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USA: Facebook as a little helper for the police?


Chats, text messages, videos: tech companies are repeatedly asked to provide information during investigations in the USA. What does this mean for users?

By Katharina Wilhelm, ARD Studio Los Angeles

When a crime is suspected, law enforcement agencies in the US can get almost anything, Rachel Cohen, a reporter at Vox News, told NPR: “There’s little they can’t get by going to Google or social media companies !”

Investigators can request a lot of data from Apple, Google Meta or Twitter: chat logs, for example, or movement data. Facebook even has its own department called LERT, which is run by a former police officer.

investigation in secret

US law enforcement agencies can request access to the data by submitting a search warrant. The users don’t even have to be informed about this, explains Chris Handman, former lawyer for the social media platform Snapchat and head of the data protection platform TerraTrue in an interview with Fox5: “This is the result of a law that was passed in 1986, long before many people had their own computers, let alone data in the cloud. Normally, with a search warrant at my home, I know when the police come knocking. In the digital world, I don’t know and the searches don’t even have to be limited in time. That leads to a lot of abuse as you can imagine.”

Companies like Apple, Facebook or Google can theoretically refuse to give out private data from users, but then they risk fines. Privacy advocates in the US have been warning for many years that tech companies collect too much data from their users and that there are too few regulations about what happens to this data.

Abortion decision has exacerbated problem

“Currently there are few rules for these companies, for example they have to delete your data. In Europe they are much more proactive on these issues than the USA, there are talks about new laws that gives hope. But at the moment we are in a bad place.” , according to Vox expert Rachel Cohen.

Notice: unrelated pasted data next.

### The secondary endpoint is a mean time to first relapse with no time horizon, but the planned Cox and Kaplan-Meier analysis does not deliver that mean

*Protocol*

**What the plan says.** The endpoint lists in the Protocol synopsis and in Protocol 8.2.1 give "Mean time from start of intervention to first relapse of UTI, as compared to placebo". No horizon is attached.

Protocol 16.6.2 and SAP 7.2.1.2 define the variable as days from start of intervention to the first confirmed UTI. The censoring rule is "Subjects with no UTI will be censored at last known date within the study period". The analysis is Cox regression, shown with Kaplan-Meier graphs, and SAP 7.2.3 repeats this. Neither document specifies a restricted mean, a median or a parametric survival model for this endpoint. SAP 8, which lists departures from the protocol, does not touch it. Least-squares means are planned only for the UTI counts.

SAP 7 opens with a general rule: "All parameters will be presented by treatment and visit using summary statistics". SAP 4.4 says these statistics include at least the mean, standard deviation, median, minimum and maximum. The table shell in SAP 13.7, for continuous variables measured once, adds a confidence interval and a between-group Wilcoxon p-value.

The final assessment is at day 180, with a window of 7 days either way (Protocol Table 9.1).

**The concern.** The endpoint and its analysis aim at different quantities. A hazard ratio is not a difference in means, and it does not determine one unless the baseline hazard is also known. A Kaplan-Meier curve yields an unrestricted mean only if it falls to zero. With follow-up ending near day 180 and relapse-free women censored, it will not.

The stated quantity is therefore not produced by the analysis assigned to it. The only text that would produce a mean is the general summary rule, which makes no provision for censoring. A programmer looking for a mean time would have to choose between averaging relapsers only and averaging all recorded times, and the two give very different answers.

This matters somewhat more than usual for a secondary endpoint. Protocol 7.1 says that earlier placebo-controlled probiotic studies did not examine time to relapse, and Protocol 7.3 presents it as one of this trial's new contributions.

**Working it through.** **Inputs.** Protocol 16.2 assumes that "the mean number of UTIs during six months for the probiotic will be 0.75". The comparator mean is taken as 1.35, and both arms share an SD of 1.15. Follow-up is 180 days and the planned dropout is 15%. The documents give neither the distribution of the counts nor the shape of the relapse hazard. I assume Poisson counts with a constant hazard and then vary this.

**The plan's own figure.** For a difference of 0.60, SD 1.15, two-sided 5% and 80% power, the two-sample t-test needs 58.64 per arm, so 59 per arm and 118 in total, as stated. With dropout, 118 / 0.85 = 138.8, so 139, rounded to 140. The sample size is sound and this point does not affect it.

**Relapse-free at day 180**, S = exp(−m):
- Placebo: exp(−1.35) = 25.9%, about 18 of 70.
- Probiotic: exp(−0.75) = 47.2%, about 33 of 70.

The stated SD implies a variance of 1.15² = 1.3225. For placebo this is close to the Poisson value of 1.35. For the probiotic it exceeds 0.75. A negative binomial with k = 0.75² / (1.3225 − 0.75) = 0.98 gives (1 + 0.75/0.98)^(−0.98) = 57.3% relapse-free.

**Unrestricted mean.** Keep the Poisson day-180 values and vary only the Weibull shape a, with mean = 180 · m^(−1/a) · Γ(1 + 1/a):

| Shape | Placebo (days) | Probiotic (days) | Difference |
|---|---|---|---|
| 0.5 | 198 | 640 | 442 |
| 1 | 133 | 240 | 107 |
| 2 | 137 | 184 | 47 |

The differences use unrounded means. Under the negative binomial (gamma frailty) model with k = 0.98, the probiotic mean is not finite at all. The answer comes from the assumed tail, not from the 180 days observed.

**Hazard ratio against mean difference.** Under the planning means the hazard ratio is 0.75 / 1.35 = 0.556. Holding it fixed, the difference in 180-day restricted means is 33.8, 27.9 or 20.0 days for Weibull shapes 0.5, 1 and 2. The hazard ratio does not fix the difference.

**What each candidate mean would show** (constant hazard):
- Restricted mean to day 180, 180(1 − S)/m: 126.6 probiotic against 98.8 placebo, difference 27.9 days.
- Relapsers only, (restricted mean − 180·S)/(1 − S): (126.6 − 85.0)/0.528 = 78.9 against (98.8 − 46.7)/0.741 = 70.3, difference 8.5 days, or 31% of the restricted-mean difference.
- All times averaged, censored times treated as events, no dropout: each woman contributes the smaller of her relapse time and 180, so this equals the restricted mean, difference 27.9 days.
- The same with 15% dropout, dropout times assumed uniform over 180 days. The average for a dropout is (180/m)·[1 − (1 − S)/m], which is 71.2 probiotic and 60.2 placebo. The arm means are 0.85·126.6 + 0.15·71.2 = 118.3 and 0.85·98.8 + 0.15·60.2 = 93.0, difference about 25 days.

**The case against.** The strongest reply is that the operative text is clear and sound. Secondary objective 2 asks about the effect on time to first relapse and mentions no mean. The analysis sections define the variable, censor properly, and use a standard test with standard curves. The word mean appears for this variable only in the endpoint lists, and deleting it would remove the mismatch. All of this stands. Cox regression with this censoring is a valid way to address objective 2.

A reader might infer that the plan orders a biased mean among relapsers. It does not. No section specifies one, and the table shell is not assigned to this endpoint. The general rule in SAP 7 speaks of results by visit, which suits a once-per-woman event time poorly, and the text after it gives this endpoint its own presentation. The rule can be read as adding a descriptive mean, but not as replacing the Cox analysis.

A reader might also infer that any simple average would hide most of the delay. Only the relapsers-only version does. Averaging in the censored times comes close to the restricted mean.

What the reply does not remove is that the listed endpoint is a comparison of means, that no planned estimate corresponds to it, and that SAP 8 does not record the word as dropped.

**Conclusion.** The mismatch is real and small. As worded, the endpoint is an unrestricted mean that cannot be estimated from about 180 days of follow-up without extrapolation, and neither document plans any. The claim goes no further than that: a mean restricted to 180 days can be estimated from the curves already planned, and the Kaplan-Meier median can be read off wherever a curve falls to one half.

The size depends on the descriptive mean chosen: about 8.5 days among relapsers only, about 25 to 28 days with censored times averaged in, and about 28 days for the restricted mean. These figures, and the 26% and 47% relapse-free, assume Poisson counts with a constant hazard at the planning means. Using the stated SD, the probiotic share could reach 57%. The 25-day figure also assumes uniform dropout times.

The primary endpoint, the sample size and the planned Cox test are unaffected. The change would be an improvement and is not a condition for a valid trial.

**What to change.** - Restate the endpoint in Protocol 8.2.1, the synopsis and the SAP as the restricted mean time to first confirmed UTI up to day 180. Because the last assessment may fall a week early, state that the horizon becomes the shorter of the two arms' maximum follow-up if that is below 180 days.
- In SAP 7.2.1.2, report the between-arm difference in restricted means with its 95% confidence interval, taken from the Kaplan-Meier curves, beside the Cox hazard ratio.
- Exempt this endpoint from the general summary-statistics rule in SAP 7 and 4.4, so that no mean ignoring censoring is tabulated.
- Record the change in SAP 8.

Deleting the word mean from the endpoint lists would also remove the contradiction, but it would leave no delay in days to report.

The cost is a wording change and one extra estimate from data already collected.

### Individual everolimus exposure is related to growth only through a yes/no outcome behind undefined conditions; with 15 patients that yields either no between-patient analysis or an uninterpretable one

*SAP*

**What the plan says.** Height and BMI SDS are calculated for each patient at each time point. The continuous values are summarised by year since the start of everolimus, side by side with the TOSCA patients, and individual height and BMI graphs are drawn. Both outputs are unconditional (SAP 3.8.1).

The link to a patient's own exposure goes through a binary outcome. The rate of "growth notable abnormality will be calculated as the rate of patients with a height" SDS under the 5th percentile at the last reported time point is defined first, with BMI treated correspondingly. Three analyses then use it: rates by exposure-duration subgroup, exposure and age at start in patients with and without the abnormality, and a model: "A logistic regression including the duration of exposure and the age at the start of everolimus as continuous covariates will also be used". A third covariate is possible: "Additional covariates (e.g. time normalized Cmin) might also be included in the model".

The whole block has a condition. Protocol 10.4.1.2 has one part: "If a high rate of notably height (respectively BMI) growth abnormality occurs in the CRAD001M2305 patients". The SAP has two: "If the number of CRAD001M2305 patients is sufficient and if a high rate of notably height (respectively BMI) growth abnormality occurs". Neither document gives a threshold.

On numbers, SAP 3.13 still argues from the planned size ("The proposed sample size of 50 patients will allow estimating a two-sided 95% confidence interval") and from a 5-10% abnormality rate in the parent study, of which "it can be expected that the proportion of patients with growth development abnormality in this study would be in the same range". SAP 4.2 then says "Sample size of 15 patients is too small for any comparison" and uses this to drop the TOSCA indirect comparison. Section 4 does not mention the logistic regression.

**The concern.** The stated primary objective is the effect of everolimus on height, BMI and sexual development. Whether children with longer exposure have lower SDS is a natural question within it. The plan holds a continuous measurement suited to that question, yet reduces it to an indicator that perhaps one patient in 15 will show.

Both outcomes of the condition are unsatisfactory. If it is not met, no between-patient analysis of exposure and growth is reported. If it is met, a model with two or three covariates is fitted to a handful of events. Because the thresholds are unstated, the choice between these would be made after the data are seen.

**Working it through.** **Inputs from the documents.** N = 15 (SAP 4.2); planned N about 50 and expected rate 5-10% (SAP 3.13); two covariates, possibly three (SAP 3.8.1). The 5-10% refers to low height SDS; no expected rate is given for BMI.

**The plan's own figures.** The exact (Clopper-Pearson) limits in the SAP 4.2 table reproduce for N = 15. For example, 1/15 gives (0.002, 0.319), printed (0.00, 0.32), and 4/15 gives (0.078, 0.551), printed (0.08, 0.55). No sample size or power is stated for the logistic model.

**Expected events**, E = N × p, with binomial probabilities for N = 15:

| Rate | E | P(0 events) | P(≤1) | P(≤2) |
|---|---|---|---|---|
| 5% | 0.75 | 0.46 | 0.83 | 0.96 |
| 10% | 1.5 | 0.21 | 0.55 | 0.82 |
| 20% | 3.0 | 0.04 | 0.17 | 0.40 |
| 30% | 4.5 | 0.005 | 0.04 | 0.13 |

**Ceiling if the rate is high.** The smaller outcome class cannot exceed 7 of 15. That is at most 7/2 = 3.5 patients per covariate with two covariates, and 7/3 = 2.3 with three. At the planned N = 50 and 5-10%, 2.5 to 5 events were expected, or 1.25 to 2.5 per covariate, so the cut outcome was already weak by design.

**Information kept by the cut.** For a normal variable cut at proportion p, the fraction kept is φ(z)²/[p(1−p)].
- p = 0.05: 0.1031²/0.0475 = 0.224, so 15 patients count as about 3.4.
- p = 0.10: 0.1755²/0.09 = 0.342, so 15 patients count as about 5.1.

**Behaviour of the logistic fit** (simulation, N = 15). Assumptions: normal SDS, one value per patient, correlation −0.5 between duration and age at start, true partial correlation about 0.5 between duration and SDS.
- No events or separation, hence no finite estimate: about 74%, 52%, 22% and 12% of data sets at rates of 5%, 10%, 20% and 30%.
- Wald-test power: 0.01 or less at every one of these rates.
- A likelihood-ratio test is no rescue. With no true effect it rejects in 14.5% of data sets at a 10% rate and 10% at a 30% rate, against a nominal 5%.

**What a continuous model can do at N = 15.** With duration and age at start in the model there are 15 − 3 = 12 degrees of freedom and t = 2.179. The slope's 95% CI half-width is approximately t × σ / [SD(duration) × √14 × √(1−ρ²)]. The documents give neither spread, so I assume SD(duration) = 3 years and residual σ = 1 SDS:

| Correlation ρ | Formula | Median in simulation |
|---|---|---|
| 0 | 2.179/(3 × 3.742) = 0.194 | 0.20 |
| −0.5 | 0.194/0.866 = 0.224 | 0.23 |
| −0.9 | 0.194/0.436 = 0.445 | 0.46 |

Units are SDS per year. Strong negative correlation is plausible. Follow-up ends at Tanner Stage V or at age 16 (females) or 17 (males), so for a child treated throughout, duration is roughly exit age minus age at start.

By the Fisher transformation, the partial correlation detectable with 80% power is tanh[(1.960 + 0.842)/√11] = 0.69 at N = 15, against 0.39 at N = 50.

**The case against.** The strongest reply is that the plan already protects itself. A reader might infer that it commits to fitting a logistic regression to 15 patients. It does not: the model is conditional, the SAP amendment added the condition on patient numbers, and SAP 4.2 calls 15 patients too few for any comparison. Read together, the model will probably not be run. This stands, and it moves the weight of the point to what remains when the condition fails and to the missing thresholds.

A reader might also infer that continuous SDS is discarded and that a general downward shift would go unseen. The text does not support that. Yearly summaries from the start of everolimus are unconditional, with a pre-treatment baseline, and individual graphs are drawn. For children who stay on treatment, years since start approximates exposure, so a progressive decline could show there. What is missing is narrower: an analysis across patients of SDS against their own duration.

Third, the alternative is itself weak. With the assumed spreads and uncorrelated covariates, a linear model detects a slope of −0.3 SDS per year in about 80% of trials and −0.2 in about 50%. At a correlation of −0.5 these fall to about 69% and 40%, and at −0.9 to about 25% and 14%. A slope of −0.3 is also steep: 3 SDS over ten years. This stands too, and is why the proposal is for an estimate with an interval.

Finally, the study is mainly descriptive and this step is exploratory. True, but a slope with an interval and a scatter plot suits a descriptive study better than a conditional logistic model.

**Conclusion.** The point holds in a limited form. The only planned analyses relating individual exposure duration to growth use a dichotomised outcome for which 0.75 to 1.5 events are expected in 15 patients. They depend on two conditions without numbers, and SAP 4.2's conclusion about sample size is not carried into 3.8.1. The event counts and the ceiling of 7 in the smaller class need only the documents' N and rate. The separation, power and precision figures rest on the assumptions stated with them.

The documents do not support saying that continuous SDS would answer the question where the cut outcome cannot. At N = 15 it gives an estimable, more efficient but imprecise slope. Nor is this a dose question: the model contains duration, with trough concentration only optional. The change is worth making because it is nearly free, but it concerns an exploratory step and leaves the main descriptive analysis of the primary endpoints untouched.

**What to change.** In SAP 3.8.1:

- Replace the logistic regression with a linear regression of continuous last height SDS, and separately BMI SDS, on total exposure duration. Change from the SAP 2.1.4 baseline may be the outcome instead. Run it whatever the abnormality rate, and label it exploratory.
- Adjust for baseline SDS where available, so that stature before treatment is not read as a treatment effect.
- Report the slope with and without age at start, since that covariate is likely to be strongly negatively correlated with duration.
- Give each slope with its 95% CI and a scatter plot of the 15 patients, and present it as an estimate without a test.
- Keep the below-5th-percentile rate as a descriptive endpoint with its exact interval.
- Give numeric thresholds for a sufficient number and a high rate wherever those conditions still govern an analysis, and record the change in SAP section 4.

Activists for women’s health and rights see major problems, especially in connection with new, strict abortion laws in many US states. Because there are already cases from the past that could set a precedent: “An investigation by the New York Times showed that a one-hour visitor to a Planned Parenthood abortion clinic in New Jersey was obtained for $160 from a data broker who compiled a list of all phone records who had visited this clinic in a week. Current legislation does not prohibit such a thing!” This is reported by the data protection podcast “Data Privacy Detective”.

No data security

Months before federal abortion laws were overturned, women were warned to delete their period-tracking apps. There, too, data could reveal whether a pregnancy was terminated prematurely. But not only period trackers, messenger services or search engines collect data. Credit card companies can also collect information about, for example, the purchase of abortion pills.

According to data protection officers, there is only security in what happens to one’s own data if, for example, chats are used that offer end-to-end encryption. In addition, one should not use credit cards, leave the phone at home if one wants to visit a counseling or abortion clinic and only pay in a safe way – for example cash. Or as the data protection podcast briefly advises users: “Just don’t create any digital data.”